Home > Runs & Races

Canadian teams at The Speed Project: the 340-mile relay from L.A. to Vegas

Meet the captains of the three teams representing Canada as they embark on a three-day ultra relay across the Mojave Desert

The Speed Project is an ultra relay like no other. Since 2013, runners from around the world have been assembling teams of six to tackle 340 miles (547 km) from Los Angeles to Las Vegas with no set route, no specific rules, and only one goal–to get to Sin City first.

The Speed Project
Death Valley Photo: @ninjastopher/Instagram

TSP is an unsanctioned endurance event that draws runners from around the world across three days, starting on March 25. (There is also a solo ultra, which started Monday.) OG (original) teams can be two women and four men or four women and two men; there are also women-only teams and “freestyle” teams (which can have any number of runners). The goal for all is to run across the Mojave Desert and Death Valley to reach the “Welcome to Las Vegas” sign at the south end of the strip, for the ultimate post-race celebration.

Three Canadian teams from Toronto and Montreal will be making the trip down to California. 

Pace & Mind – Toronto

Team captain: Carolyn Buchanan, 27

Carolyn Buchanan of Toronto’s Pace & Mind

Team size: Six (four men, two women)

This team of runners out of Toronto’s west end are more than just hobby joggers. This hard-working group of young marathoners with experience at Boston, New York and Chicago are committed to their craft, and it shows in their results.

Last year, this team ran TSP virtually, but once they found out it was taking place in person this year, they entered a team. “This relay is the perfect time for many of us coming off a large volume of winter training,” says Buchanan. 

Pace & Mind training at Toronto’s Riverdale Track. Photo: Jess Baumung

“We want to be competitive,” Buchanan says. “But our team is also structured around good vibes and longtime friends. We know this journey isn’t going to be easy, but hope our recent hill training will help pull us through.”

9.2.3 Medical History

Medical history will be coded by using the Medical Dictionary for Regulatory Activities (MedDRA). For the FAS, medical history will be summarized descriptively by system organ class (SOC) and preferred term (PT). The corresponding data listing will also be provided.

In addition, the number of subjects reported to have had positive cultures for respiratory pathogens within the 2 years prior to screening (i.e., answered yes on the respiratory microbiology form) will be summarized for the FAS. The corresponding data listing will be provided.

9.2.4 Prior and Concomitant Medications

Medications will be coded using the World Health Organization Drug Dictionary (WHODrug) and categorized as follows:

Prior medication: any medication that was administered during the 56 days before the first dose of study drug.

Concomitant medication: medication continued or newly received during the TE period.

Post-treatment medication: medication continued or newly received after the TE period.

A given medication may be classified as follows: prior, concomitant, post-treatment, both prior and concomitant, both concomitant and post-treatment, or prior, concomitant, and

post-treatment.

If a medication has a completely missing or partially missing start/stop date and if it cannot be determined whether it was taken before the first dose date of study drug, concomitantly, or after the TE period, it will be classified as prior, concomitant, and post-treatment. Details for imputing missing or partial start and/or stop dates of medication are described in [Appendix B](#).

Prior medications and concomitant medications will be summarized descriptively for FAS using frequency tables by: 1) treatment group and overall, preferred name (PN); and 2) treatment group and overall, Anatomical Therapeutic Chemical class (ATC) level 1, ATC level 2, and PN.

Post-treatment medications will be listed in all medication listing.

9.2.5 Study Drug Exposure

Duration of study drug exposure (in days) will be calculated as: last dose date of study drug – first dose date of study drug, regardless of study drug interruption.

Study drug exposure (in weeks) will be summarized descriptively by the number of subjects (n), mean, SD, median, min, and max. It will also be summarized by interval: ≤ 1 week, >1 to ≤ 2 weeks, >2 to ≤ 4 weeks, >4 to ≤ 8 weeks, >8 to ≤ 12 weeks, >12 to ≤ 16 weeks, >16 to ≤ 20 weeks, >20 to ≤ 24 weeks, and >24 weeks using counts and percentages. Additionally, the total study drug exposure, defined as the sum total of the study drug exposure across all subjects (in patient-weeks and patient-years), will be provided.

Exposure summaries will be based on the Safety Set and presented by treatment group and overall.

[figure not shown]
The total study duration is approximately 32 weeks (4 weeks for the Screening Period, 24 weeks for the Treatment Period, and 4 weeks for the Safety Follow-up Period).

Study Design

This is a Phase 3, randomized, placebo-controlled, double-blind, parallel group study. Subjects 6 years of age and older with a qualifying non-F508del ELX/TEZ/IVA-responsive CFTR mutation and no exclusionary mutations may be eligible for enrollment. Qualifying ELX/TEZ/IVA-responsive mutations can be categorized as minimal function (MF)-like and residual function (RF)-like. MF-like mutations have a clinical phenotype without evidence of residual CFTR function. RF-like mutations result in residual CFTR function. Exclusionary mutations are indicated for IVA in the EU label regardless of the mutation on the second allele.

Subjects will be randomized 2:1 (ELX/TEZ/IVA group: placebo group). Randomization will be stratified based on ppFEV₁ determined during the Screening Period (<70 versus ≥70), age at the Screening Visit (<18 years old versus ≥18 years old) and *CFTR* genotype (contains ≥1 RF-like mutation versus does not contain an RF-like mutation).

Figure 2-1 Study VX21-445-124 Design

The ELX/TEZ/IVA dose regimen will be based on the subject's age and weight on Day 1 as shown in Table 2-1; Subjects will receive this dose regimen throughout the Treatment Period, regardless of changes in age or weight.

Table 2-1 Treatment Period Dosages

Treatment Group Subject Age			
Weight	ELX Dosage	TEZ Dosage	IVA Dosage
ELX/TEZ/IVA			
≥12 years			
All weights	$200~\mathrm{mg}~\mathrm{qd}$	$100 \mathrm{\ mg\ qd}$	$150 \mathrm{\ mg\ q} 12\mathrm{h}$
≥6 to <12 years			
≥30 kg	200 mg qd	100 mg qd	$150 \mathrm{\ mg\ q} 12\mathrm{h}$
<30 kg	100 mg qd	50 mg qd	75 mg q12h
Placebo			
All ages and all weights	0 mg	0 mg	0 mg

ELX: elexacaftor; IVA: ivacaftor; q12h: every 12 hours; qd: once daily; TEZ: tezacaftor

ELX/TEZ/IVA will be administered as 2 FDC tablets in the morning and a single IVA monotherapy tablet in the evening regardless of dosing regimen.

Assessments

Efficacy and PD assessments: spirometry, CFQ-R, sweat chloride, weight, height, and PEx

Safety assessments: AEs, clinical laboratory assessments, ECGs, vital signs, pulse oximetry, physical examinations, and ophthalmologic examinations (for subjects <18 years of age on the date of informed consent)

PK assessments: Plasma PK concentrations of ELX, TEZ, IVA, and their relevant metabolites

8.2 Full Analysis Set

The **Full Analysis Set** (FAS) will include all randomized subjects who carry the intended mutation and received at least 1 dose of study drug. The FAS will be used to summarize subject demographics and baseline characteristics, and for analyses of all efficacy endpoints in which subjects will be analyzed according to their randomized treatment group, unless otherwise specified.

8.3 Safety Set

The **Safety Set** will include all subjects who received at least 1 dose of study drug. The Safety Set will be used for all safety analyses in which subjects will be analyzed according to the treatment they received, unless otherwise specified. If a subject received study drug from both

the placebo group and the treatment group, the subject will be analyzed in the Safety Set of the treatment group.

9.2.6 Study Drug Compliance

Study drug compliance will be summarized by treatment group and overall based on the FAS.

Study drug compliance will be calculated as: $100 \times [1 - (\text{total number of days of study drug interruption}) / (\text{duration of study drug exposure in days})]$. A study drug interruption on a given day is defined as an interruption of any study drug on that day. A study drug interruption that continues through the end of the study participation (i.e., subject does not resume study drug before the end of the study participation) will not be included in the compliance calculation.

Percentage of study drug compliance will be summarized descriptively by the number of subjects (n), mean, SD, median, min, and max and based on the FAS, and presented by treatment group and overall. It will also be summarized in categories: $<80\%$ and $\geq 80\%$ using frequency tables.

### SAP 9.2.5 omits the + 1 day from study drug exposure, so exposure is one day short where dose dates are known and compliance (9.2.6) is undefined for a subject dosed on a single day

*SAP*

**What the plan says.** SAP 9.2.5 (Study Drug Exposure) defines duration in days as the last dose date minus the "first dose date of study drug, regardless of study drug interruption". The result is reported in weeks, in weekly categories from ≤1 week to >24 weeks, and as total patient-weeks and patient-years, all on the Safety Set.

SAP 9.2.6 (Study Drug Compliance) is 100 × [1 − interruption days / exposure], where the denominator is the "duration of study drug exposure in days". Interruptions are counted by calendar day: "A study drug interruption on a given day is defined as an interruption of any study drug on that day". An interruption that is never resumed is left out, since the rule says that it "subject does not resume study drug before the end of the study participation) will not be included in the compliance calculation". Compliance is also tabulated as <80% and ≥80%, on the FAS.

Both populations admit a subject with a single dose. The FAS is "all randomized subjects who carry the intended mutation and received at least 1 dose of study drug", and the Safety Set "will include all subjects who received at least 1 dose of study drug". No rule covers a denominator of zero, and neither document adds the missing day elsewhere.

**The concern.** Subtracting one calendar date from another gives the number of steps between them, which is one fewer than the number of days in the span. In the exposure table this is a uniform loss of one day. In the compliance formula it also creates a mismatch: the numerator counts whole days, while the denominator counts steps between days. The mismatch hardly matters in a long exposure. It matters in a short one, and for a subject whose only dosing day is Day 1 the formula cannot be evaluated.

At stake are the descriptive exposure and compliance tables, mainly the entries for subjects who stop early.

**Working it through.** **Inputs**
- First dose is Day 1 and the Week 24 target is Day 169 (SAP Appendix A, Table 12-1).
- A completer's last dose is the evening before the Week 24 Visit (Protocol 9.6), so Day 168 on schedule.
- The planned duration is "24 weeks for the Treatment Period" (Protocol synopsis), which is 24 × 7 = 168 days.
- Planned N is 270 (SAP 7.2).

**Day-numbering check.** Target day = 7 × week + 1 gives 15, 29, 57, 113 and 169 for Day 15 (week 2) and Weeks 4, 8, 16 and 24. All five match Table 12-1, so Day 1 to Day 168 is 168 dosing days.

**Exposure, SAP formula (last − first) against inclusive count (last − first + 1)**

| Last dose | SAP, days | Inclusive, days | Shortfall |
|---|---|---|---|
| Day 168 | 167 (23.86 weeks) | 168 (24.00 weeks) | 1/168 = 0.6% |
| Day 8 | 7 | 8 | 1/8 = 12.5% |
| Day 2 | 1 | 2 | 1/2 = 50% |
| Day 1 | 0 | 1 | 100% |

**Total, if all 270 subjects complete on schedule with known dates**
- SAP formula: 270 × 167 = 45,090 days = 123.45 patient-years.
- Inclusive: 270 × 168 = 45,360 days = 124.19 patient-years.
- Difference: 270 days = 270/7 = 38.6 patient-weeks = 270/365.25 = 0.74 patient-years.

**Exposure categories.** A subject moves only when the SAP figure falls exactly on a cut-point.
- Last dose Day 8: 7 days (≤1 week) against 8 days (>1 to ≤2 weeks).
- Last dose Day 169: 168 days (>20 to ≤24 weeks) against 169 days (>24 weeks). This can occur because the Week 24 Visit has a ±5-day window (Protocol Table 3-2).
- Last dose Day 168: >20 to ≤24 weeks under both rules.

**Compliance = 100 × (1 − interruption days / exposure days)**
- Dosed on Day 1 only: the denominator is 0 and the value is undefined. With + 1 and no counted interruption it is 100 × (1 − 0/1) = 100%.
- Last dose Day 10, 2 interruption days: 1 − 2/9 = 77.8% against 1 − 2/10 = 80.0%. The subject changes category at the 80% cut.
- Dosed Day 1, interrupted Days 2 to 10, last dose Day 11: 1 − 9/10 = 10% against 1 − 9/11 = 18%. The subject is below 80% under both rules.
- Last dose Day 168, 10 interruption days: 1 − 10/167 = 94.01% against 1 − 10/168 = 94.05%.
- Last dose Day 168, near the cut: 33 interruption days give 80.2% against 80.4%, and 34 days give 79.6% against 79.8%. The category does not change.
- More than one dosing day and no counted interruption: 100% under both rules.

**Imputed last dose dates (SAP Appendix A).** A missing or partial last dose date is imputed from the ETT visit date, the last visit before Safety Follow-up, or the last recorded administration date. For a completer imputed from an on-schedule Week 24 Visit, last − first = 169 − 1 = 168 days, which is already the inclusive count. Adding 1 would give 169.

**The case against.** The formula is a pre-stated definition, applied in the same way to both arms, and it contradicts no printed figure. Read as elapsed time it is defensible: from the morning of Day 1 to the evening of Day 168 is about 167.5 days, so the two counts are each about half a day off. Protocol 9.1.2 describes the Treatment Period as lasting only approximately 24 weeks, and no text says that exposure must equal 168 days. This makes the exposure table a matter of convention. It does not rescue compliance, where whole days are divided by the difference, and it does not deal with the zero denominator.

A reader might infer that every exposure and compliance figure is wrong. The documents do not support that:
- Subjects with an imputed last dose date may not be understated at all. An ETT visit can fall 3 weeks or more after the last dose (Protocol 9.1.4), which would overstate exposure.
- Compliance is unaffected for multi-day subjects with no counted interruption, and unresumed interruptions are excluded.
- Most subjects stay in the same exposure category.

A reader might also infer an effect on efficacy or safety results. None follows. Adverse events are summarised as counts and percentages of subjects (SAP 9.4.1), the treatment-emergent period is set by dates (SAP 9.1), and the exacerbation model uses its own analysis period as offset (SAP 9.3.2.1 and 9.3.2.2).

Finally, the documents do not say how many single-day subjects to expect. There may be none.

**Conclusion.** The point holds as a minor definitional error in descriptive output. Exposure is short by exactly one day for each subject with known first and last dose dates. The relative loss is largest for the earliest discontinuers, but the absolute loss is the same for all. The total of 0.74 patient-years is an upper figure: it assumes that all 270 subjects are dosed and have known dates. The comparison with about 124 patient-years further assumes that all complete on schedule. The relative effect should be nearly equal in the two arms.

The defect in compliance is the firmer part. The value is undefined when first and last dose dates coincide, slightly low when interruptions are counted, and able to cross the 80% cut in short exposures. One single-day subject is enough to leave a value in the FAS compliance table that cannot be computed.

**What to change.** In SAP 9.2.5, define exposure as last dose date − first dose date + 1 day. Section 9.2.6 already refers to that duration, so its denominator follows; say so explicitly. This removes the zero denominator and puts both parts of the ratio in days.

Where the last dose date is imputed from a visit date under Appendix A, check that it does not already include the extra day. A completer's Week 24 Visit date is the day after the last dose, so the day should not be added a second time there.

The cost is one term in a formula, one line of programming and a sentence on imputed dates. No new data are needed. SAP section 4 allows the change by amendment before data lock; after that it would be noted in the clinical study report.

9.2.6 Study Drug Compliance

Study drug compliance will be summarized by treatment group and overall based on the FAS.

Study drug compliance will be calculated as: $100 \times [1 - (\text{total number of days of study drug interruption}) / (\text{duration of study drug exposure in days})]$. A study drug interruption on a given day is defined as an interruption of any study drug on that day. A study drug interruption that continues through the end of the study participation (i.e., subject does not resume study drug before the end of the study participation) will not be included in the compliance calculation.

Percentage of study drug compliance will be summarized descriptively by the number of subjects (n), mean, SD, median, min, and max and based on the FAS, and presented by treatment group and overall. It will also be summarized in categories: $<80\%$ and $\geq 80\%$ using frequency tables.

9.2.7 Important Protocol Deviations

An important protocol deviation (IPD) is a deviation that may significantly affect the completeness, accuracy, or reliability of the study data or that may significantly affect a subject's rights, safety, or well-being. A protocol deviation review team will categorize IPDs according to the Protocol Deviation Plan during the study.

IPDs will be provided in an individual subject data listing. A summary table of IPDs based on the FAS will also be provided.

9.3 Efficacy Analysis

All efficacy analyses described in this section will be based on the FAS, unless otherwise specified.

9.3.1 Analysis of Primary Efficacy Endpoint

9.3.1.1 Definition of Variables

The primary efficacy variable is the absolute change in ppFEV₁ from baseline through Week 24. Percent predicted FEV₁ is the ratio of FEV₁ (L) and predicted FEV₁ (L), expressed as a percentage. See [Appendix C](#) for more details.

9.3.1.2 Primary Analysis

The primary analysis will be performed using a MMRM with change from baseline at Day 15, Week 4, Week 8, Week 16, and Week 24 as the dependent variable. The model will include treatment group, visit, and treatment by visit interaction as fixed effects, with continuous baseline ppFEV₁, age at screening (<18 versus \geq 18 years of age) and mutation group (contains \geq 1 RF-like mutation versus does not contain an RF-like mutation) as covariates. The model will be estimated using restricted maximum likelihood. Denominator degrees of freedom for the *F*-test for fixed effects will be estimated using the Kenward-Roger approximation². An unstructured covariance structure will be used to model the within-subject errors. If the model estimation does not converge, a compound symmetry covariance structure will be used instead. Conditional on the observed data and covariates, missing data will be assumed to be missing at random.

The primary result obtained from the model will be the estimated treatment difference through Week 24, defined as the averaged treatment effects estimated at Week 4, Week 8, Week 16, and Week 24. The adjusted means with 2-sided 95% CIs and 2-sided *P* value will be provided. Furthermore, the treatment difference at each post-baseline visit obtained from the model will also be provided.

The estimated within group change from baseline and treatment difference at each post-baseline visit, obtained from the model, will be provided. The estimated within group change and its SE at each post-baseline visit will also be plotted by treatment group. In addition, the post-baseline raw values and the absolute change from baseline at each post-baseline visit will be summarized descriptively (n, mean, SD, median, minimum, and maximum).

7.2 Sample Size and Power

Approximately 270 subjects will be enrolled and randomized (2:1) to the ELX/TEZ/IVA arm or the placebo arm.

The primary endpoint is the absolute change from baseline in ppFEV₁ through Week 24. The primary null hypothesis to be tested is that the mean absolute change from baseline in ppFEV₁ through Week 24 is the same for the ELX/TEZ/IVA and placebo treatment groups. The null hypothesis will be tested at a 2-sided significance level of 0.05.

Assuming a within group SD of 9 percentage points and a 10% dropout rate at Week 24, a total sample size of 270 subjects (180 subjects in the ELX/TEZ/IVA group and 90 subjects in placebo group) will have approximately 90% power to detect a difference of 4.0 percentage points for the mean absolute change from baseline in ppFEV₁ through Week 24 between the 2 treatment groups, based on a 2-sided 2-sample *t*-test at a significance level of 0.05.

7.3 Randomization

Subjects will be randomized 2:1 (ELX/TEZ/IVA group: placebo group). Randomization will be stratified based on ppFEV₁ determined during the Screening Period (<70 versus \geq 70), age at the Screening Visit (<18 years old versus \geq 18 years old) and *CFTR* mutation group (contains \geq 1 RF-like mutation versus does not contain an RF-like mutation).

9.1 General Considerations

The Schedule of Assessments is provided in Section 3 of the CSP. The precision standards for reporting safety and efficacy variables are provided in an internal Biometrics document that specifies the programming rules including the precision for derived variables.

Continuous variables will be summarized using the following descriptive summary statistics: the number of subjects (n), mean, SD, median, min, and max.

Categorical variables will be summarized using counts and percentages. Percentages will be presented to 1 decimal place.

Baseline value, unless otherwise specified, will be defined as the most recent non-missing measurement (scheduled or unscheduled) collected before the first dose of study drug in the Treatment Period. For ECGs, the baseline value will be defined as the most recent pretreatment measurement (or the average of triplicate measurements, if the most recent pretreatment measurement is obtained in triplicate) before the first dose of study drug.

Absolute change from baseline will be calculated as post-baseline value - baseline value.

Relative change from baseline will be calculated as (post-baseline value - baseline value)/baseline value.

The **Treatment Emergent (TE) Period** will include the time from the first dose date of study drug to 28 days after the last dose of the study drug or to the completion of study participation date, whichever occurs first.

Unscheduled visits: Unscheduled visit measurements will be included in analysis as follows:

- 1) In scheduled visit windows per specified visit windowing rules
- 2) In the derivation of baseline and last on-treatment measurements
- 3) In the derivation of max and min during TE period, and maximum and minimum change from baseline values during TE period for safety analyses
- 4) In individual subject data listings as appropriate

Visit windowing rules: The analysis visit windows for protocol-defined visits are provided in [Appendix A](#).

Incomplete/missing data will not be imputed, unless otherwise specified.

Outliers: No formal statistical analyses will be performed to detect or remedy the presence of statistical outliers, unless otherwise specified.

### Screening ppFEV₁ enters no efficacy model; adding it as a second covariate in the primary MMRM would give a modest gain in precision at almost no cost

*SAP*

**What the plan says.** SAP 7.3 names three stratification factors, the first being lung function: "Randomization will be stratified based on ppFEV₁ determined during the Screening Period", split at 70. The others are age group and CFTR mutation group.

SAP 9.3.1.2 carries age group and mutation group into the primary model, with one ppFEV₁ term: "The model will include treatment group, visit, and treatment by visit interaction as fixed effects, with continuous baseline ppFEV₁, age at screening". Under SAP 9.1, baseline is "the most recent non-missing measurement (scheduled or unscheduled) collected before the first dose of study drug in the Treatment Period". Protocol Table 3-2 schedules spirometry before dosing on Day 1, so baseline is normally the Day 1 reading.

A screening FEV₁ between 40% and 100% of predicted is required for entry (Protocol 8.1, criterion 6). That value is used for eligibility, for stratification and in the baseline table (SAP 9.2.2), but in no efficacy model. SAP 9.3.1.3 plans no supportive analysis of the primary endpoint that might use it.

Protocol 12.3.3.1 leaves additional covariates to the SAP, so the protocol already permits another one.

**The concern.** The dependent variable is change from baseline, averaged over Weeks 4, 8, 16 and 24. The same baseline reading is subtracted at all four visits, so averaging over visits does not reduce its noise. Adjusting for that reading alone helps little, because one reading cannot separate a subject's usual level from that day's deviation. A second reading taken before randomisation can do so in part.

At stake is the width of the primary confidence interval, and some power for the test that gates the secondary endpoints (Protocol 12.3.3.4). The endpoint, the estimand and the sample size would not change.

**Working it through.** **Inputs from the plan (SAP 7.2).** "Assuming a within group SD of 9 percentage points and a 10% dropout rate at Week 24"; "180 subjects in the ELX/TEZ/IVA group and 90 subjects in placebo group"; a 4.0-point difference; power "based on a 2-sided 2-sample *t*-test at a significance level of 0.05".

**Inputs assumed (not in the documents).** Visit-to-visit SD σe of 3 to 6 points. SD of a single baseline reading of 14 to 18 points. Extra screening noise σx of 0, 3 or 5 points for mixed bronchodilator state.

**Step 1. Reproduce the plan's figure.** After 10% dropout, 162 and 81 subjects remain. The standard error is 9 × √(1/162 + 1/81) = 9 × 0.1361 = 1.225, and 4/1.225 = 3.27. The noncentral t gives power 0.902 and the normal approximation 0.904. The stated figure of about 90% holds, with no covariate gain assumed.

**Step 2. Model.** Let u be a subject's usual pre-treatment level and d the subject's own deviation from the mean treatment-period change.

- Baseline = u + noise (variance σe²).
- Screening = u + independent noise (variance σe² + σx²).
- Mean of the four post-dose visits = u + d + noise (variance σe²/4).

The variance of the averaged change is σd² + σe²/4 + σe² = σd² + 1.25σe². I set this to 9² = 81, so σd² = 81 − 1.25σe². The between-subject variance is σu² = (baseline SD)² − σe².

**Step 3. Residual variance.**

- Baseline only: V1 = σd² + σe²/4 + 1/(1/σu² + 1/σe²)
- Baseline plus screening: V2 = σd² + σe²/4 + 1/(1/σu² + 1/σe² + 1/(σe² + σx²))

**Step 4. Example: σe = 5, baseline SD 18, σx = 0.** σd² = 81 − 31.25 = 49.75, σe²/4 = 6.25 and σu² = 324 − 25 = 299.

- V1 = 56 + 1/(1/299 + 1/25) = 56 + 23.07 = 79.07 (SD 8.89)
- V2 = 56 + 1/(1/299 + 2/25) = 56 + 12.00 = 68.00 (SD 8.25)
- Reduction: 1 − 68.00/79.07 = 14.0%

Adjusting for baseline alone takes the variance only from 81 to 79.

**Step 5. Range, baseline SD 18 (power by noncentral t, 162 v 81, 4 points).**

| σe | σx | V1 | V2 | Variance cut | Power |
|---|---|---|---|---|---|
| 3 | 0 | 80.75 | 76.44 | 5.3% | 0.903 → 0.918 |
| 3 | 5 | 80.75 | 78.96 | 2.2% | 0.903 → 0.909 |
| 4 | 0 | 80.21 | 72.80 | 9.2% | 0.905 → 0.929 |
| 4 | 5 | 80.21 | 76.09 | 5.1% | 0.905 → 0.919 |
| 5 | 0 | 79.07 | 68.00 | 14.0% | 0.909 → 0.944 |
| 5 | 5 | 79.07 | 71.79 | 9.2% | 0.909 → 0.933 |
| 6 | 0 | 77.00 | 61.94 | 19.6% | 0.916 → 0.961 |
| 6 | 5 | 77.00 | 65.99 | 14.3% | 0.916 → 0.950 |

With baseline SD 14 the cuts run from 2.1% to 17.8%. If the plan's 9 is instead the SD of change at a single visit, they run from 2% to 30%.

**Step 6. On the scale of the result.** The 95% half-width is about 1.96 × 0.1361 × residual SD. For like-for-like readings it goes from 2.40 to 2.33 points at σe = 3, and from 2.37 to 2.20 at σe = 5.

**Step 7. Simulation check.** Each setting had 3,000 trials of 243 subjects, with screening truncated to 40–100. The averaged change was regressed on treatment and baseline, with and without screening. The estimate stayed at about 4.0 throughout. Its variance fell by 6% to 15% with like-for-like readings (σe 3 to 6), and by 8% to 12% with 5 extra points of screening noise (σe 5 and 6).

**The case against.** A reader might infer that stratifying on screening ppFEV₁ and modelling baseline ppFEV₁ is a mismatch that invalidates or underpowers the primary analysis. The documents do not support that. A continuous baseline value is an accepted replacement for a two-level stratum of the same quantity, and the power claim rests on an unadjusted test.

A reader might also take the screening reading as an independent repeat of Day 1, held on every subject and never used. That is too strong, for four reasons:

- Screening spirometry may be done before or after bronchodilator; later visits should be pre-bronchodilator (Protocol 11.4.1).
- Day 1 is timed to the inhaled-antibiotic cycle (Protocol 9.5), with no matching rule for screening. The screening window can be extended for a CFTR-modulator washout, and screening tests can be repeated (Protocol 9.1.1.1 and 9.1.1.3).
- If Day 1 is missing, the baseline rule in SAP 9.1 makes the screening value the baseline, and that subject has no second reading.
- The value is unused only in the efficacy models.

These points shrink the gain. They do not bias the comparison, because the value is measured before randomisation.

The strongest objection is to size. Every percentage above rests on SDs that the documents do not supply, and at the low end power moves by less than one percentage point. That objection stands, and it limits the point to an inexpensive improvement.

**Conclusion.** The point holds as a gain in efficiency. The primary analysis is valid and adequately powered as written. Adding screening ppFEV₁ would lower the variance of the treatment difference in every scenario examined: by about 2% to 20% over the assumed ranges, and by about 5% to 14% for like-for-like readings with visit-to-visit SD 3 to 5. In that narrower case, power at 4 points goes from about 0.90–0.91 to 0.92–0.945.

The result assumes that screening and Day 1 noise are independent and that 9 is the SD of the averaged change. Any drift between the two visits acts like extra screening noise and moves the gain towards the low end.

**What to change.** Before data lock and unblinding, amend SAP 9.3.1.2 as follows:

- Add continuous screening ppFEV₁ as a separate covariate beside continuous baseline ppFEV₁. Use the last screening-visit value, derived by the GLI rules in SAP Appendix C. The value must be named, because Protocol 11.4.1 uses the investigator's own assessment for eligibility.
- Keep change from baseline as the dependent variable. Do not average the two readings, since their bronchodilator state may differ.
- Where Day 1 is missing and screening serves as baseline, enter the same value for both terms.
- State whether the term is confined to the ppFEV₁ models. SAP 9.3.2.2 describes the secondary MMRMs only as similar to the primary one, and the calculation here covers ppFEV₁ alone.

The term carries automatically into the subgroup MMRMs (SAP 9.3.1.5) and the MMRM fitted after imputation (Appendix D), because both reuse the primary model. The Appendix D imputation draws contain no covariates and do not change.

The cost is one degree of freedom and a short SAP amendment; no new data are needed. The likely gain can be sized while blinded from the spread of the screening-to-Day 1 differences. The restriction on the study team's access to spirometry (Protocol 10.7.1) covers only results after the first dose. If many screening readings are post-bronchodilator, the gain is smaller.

Buchanan participated in the virtual TSP in 2020 and 2021. Her love for ultra relays began in the summer of 2019, when she ran Reebok’s Ragnar Relay from Toronto to Niagara Falls. “What I learned from my previous experience is that you have to take advantage of all the time you have between each leg,” she says. “Getting your body back to speed after you finish running is essential for your team’s success.”

A pre-workout debriefing ahead of a Pace & Mind workout. Photo: Jess Baumung

Pace & Mind will be bringing along four crew members from their Toronto-based run club to help with recovery, support and driving. “We plan to adjust on the go, as we know the challenges that the Mojave Desert will bring,” says Buchanan. 

The Runway – Toronto

Team captain: Darren Weldrick, 50

Darren Weldrick of The Runway at TSP in 2017

Team size: Six (two men, four women)

Weldrick comes into TSP with a vast amount of experience, previously finishing as the fourth overall team in 2017. This time around, he plans on relying on his course knowledge to position the legs around his team’s strengths. “Every team goes to TSP wanting to be competitive,” Weldrick says. “This year will be a learning experience for a few of us.” His team is comprised of four ultra-relay veterans and two runners who will be competing in their first ultra relay.

The Runway in Toronto’s Don Valley trails

The Runway club is the oldest of the three competing at TSP, starting in the early-2000s, running out of Toronto’s east-end and Don Valley area. “One thing I’ve learned from the 12 ultra relays I’ve done is that it’s better to have people on your team who you enjoy spending time with,” Weldrick says. “If you have fast runners and you don’t get along, you won’t succeed.”

Although the Runway team has experienced a few setbacks leading up to this year’s TSP, they are eager, experienced and know what to expect on the course. Weldrick offers his version of TSP called: Run to MTL, which takes place annually in October to connect the Toronto and Montreal running communities.

Hill repeats with The Runway in East York

Weldrick is most excited about experiencing Death Valley again at TSP. “It’s one of the most stunning places on Earth,” he says. “You get to experience the heat and the cold, which can be tough for many first-time runners.” His team will not have a support crew coming down with them, therefore runners will have to take turns driving in between legs. 

Yamajo RC – Montreal 

Team captain: David Joseph, 37 

David Joseph of Yamajo Run Crew

Team size: Six (four men, two women)

Joseph returns to TSP following his 2019 debut with his Montreal Yamajo Run Crew. Joseph’s Yamajo crew meets twice weekly to run together, but for him, it’s about so much more than that – his run crew has become his family, running the same streets he grew up on, in Montreal’s Little Burgundy area.

Joseph, an Under Armour athlete, took an interest in running from entering Spartan races after he graduated university. In 2014, he launched Yamajo Run Crew as a social run group built around energy, good times and enthusiasm.

Joesph (front) leading his crew on a run. Photo: Galit Gilor/YAMAJO Run Crew

Similar to the Runway and Pace & Mind, Joseph picked his team to be competitive, but also to have runners he gets along well with and who motivate one another to perform well.

Joseph says his experience at TSP in 2019 was “unforgettable,” and his Yamajo crew is looking to improve on their performance from two years ago, when they finished 14th out of 41 teams.

The Speed Project starts on Friday at 5:00 a.m. local time from the Santa Monica Pier in Los Angeles. Readers can follow the race here.